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“At least I wasn’t raped” – African Edition

Sex & Relationships

“At least I wasn’t raped” – African Edition

Only in Africa will you hear the phrase, “At least they didn’t rape you” accompanied by a sigh of relief. Why should women be indebted to men for NOT being violated?

Halala Africa Halala! A continent known for its cascading waterfalls and picturesque landscapes. Only in Africa will you hear the phrase, “At least they didn’t rape you” accompanied by a sigh of relief. Why should women be indebted to men for NOT being violated? Why have we compelled our beguiling queens and matriarchs to live in such inhumane conditions? We reside in a society where women are grateful to escape with their lives and yet atrocities such a RAPE should not be taking place to begin with.

Africans LOVE to talk about “Ubuntu” and the richness in our cultures and societies, yet they ignore the chasms that exists between men and women with each passing day. What baffles me is how these men continue to be tone deaf to women’s gut wrenching screams and ignore the pain etched on women’s faces each time they pry their legs apart and “penetrate” their genital or anal regions (Gravelin et al., 2019).

No one will describe war to you like an African, you see their fathers and forefathers  before them were soldiers and yet they fail to protect their sisters’ chambers of secrets, instead they breach them with such ferocity their ancestors are probably turning in their graves.

Africa Day for those of you who are unaware is a day that commemorates the union of African nations and falls on the 25th of May every year. As political as it may seem, most of you might have seen numerous posts on your social media particularly of the African continent. I for one was privy to witness men posting their wives, daughters and sisters with their kinky hair and their goddess-like features (a “true representation of Africa“). My question therefore is, if you love women so much in public, why do you defile them in private?

Approximately 687 134 865 women are in Africa right now (countrymeters, 2021) and at least once in their life will their heart skip a beat when they walk past a group of men regardless of whether it is day or night. Hold your breath, before you try and argue, here are is an article with all the stats (World Population Review, 2021).

If memory serves me right, there was a certain South African Minister of Justice who passed a bill about rape in marriages and you people referred to your wives your property. Africa you are not doing right by your female counterparts. Liyayangisa!

On behalf of women everywhere I’d like to request megaphones since our voices are muffled…actually who am I kidding, men rape infants and still don’t see the error of their foul ways. I’m a dog lover but some of you need to be put down.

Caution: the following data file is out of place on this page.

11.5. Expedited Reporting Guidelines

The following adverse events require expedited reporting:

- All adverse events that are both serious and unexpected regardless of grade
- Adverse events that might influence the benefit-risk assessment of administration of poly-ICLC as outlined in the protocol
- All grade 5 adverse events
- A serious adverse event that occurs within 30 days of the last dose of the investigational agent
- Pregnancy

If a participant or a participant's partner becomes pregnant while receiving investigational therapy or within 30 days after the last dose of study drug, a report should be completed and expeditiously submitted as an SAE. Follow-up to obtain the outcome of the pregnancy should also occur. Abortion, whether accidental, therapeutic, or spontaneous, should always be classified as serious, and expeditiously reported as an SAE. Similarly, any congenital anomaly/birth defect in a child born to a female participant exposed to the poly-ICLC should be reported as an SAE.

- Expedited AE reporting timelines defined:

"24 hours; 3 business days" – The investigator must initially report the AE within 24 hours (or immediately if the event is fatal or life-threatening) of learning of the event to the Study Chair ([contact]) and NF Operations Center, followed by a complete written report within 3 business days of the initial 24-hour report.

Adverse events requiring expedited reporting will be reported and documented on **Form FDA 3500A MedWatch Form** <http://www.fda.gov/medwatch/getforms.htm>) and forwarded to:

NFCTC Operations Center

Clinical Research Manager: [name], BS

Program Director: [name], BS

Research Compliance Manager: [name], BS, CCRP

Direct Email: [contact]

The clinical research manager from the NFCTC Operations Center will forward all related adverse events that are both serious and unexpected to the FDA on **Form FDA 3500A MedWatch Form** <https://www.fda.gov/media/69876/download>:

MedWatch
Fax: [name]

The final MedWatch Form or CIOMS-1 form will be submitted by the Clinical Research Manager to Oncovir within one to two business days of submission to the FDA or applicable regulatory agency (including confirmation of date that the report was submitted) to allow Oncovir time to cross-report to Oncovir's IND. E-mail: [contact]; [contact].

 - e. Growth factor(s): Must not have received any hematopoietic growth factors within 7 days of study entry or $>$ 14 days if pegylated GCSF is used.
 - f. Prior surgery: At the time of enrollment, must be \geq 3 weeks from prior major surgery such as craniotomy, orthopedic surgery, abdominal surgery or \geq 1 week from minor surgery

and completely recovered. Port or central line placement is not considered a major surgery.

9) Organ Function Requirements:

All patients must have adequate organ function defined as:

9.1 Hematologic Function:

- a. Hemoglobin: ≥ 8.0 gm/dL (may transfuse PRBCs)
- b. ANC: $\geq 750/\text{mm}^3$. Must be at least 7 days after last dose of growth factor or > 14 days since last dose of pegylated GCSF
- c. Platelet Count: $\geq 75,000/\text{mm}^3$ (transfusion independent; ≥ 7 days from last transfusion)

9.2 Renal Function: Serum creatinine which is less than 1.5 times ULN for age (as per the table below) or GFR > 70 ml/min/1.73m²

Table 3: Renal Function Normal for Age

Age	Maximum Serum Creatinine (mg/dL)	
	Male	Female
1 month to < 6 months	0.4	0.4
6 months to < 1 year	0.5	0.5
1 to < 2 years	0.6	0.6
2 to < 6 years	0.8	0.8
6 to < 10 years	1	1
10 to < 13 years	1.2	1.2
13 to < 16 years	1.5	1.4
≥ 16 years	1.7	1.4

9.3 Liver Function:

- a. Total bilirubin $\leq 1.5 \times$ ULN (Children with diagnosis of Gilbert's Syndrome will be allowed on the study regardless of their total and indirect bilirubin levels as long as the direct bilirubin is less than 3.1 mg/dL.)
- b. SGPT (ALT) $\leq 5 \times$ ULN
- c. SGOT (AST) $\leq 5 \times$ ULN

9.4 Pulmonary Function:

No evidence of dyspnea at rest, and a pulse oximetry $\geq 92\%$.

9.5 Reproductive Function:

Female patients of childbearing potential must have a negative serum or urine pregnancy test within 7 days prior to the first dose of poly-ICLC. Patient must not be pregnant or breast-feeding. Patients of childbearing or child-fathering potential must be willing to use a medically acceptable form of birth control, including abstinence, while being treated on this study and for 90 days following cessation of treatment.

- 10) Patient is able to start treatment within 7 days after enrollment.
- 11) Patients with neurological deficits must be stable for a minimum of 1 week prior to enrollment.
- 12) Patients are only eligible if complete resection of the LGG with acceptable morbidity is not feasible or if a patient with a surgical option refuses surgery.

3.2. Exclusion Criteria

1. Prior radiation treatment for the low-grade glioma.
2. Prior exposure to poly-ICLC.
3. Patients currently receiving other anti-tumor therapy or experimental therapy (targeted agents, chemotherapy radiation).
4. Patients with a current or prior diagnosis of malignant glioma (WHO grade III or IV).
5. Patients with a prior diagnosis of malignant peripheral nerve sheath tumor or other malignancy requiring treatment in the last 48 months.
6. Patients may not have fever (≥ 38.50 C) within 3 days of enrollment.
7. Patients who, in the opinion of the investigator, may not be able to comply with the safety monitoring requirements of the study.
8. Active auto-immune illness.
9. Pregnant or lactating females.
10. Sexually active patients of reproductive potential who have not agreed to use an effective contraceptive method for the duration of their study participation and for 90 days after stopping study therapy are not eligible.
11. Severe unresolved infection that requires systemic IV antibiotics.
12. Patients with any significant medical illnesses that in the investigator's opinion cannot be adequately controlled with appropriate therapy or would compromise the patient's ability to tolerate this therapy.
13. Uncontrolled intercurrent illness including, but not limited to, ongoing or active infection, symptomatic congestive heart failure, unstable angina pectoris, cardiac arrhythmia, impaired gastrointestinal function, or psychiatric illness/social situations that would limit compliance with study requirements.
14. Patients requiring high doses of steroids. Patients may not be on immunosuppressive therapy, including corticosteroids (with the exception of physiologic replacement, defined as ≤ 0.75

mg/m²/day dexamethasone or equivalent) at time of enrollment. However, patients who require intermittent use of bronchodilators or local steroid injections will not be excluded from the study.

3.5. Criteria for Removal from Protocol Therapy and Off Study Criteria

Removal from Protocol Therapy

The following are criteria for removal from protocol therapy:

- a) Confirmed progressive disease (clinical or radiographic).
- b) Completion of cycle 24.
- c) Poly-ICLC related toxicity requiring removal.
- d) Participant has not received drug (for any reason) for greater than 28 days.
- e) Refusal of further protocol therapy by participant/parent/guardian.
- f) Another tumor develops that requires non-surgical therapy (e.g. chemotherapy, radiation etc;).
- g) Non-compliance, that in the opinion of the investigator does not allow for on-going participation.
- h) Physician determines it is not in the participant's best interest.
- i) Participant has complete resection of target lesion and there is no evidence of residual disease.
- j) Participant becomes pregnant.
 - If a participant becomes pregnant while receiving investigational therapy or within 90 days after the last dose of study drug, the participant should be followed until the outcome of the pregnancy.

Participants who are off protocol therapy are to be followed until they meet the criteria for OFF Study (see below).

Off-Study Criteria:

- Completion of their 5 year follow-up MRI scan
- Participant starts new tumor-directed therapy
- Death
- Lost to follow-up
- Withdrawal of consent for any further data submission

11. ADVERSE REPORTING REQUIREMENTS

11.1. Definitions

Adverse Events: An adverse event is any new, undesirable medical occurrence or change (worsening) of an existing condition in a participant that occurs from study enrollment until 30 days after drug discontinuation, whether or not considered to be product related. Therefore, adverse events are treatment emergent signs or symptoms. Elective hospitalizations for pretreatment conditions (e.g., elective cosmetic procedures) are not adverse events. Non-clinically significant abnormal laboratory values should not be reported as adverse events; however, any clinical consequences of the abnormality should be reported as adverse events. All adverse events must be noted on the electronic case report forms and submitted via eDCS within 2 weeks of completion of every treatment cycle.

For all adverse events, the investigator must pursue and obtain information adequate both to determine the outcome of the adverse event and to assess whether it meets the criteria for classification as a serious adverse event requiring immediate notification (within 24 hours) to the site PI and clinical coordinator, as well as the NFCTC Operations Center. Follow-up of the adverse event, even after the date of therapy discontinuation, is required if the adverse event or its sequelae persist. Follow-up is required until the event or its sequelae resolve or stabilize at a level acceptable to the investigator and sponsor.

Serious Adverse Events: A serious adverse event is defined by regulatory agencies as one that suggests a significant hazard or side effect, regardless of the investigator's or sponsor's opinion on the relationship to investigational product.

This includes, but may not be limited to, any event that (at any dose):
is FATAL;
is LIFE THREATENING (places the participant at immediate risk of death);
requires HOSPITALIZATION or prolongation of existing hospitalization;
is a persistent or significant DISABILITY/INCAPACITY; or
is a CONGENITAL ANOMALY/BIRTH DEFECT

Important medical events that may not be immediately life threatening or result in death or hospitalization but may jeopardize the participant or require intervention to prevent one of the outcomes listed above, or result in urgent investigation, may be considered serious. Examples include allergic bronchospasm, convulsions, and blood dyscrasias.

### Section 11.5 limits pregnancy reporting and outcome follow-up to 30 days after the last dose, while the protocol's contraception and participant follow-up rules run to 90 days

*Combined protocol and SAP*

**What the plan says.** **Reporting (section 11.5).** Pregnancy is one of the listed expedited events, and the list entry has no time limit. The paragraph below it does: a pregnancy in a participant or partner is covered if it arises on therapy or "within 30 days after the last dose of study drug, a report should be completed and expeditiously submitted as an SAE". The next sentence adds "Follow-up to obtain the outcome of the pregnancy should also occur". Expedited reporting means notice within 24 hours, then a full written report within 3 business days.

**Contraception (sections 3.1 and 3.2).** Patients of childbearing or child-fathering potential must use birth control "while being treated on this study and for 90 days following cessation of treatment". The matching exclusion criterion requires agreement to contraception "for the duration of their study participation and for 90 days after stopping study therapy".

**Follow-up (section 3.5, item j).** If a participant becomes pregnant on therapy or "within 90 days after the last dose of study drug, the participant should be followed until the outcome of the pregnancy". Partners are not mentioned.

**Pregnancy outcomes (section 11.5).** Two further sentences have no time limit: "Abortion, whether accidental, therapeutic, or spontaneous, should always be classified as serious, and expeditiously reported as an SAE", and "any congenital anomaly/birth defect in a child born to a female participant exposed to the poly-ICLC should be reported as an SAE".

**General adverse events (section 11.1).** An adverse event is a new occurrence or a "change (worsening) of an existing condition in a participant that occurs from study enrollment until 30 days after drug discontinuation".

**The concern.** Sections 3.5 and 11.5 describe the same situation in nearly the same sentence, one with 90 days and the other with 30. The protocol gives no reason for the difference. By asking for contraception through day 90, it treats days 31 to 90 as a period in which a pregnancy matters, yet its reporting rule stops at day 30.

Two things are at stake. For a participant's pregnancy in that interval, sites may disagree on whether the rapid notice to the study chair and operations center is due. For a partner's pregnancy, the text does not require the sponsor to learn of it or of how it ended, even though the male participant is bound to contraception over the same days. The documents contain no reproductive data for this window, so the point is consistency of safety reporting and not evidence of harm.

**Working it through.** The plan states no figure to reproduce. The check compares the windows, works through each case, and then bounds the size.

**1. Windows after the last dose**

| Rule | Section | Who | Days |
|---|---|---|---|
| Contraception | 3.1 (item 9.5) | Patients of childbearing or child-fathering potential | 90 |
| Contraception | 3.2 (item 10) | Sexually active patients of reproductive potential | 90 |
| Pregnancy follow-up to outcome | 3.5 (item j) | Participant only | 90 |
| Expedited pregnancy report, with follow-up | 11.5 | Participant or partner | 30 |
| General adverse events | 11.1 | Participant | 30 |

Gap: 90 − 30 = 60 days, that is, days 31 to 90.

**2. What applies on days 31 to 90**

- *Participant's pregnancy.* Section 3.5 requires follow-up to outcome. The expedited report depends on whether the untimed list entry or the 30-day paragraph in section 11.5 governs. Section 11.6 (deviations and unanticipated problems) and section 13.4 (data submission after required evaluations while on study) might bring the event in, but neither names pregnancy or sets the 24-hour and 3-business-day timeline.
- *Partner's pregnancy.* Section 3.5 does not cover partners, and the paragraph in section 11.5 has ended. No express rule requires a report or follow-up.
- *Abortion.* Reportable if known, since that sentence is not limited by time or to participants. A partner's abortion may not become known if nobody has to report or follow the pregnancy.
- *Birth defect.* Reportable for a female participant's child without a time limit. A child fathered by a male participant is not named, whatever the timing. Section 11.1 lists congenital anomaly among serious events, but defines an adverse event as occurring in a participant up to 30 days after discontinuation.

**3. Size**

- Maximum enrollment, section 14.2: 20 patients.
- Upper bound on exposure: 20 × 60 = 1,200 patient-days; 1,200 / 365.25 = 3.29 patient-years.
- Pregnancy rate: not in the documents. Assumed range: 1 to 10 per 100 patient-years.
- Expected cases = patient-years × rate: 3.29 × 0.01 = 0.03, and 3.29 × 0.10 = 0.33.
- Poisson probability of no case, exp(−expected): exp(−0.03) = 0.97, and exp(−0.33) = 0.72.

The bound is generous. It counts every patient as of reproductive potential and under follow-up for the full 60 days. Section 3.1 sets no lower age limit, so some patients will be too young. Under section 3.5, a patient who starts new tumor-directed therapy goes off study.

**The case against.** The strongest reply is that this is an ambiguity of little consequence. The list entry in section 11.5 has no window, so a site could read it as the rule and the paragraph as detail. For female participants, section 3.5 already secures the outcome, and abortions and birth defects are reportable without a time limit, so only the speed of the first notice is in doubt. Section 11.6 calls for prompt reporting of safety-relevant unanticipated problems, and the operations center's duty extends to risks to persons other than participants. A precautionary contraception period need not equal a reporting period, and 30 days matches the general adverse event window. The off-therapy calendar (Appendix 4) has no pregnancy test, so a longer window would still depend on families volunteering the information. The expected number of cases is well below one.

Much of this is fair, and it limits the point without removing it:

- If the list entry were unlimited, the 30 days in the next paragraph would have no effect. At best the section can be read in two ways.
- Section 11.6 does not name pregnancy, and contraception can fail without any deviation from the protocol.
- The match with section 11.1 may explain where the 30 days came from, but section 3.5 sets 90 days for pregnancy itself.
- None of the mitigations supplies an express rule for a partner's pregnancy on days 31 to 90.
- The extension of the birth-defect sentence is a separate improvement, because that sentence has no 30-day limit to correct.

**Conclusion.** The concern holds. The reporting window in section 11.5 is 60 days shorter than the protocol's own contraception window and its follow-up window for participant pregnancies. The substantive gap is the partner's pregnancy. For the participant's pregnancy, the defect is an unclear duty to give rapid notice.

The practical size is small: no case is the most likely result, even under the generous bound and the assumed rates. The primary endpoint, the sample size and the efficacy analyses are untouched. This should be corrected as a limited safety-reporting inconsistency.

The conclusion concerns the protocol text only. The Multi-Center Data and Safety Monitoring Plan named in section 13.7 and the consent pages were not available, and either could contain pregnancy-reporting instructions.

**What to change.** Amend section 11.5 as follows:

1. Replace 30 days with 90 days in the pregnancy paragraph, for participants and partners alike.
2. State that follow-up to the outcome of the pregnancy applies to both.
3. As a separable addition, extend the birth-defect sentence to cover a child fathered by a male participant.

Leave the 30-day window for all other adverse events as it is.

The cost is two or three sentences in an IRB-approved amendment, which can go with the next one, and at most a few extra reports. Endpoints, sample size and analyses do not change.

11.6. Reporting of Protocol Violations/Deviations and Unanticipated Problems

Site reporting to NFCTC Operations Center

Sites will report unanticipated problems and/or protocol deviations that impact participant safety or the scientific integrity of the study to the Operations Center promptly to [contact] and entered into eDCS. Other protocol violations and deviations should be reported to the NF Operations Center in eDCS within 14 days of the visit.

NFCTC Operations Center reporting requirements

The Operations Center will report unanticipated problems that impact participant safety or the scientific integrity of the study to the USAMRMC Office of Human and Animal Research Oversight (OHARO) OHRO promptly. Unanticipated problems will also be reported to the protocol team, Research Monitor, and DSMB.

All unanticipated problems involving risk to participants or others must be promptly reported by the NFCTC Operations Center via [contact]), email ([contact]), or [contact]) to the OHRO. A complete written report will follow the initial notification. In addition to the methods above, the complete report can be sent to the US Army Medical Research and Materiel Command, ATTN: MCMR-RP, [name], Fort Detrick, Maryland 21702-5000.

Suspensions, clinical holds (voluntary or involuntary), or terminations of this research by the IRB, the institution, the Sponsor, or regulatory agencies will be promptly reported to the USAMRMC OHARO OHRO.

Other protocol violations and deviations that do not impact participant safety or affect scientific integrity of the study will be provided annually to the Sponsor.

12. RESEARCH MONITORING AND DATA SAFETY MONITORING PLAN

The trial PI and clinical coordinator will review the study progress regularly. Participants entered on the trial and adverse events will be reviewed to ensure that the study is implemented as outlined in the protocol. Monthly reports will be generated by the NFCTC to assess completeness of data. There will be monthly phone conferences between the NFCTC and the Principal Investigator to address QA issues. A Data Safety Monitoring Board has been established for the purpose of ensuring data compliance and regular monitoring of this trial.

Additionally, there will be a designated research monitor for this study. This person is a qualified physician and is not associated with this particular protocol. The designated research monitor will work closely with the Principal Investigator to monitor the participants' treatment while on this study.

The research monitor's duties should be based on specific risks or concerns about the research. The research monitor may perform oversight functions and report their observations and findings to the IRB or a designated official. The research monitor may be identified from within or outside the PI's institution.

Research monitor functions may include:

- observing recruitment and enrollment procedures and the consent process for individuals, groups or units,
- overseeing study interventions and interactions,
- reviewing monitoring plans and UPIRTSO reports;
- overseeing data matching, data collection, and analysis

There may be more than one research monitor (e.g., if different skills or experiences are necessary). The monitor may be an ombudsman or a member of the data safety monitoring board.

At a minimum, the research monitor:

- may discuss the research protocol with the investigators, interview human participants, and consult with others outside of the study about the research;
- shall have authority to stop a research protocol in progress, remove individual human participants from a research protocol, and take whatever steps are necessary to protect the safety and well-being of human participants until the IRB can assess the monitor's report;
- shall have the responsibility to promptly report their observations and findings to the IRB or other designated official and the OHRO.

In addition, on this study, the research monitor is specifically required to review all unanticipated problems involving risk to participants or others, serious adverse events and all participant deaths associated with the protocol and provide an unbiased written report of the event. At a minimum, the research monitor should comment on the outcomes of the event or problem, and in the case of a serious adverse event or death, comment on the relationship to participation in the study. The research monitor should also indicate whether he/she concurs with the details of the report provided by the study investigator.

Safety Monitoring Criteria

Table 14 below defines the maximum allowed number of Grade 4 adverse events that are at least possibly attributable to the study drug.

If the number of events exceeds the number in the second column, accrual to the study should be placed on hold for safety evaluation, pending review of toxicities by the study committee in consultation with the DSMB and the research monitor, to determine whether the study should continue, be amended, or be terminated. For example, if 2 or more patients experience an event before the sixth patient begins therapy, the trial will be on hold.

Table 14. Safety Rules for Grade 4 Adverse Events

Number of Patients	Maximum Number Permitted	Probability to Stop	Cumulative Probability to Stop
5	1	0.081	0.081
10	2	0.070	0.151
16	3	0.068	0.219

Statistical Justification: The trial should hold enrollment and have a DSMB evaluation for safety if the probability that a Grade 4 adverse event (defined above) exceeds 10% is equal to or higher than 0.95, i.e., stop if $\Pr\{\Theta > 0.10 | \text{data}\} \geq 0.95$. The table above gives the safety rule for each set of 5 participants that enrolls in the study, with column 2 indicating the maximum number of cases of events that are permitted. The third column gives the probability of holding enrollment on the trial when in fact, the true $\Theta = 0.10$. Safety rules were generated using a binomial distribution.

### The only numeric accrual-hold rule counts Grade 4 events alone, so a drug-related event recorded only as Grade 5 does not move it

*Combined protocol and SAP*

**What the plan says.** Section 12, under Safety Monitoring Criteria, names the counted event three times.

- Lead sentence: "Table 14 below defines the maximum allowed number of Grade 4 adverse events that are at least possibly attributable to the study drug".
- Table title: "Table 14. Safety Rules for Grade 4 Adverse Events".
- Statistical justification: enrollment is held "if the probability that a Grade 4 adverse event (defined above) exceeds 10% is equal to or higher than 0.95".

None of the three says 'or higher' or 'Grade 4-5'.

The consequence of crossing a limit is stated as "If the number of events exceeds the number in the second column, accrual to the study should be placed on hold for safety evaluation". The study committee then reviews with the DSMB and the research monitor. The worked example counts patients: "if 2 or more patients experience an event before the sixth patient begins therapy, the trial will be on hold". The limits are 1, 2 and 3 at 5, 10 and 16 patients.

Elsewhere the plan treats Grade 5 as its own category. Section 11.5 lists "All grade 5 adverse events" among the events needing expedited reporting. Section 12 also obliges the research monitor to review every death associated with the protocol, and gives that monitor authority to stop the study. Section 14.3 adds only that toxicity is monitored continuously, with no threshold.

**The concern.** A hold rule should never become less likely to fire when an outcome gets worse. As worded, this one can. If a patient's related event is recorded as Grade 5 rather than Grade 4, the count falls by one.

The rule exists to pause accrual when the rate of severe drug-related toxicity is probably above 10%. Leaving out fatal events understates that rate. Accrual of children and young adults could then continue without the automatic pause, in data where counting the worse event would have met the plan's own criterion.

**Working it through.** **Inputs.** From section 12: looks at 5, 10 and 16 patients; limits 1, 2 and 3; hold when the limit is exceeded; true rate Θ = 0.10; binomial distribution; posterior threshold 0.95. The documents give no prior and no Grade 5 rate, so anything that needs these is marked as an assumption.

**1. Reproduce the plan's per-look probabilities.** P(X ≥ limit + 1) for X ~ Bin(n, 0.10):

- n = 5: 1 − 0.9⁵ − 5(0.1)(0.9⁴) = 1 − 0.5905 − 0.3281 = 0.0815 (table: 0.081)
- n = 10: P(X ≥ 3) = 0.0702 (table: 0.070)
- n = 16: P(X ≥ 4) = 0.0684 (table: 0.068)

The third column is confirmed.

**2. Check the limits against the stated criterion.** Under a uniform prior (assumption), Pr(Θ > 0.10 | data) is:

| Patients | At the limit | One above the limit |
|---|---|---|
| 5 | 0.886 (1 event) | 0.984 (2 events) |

Since we are here, just a friendly reminder,

1.You are responsible for your actions, not your parents not your upbringing, YOU.

2.”Just one time” Sir are you dyslexic? How many times do you need to be told no?

3.“You should have screamed” is by far the most useless sentence I’ve ever heard and you should honestly be ashamed of yourself if this is something you’ve said in any rape-related scenario.

In case I was misunderstood, allow me to reiterate, men are the problem. Men are the pandemic.

You talk about your strong black mother and in the same breath have the audacity refer to us as the weaker sex.

Does rape make you feel like more of a man  cause you never got to see what a real one looks like? Women don’t feel safe in their own homes, in the workplace, heck we can’t even walk to a post office anymore.

Yeyi madoda lalelani, It’s not a woman’s job to make you feel like a man, we can’t make you something you are not.

Today, I run the risk of offending all men but if that’s what it will take to get at least one of you to listen then my work here is done.

 

References

Countrymeters. (2021). Current African population [online]. Available at: Africa population (countrymeters.info) [Accesssed 15th June 2021]

Gravelin,C.R. Biernat, M. Bucher,C. E. (2019). Blaming the Victim of Acquaintance Rape: Individual, Situational, and Sociocultural Factors [online]. Available at: Blaming the Victim of Acquaintance Rape: Individual, Situational, and Sociocultural Factors (ku.edu) [Accessed 27th may 2021]

World Population Review. (2021). Rape Statistics by country 2020 [online]. Available at: Rape Statistics By Country 2021 (worldpopulationreview.com) [Accessed 4th June 2021]

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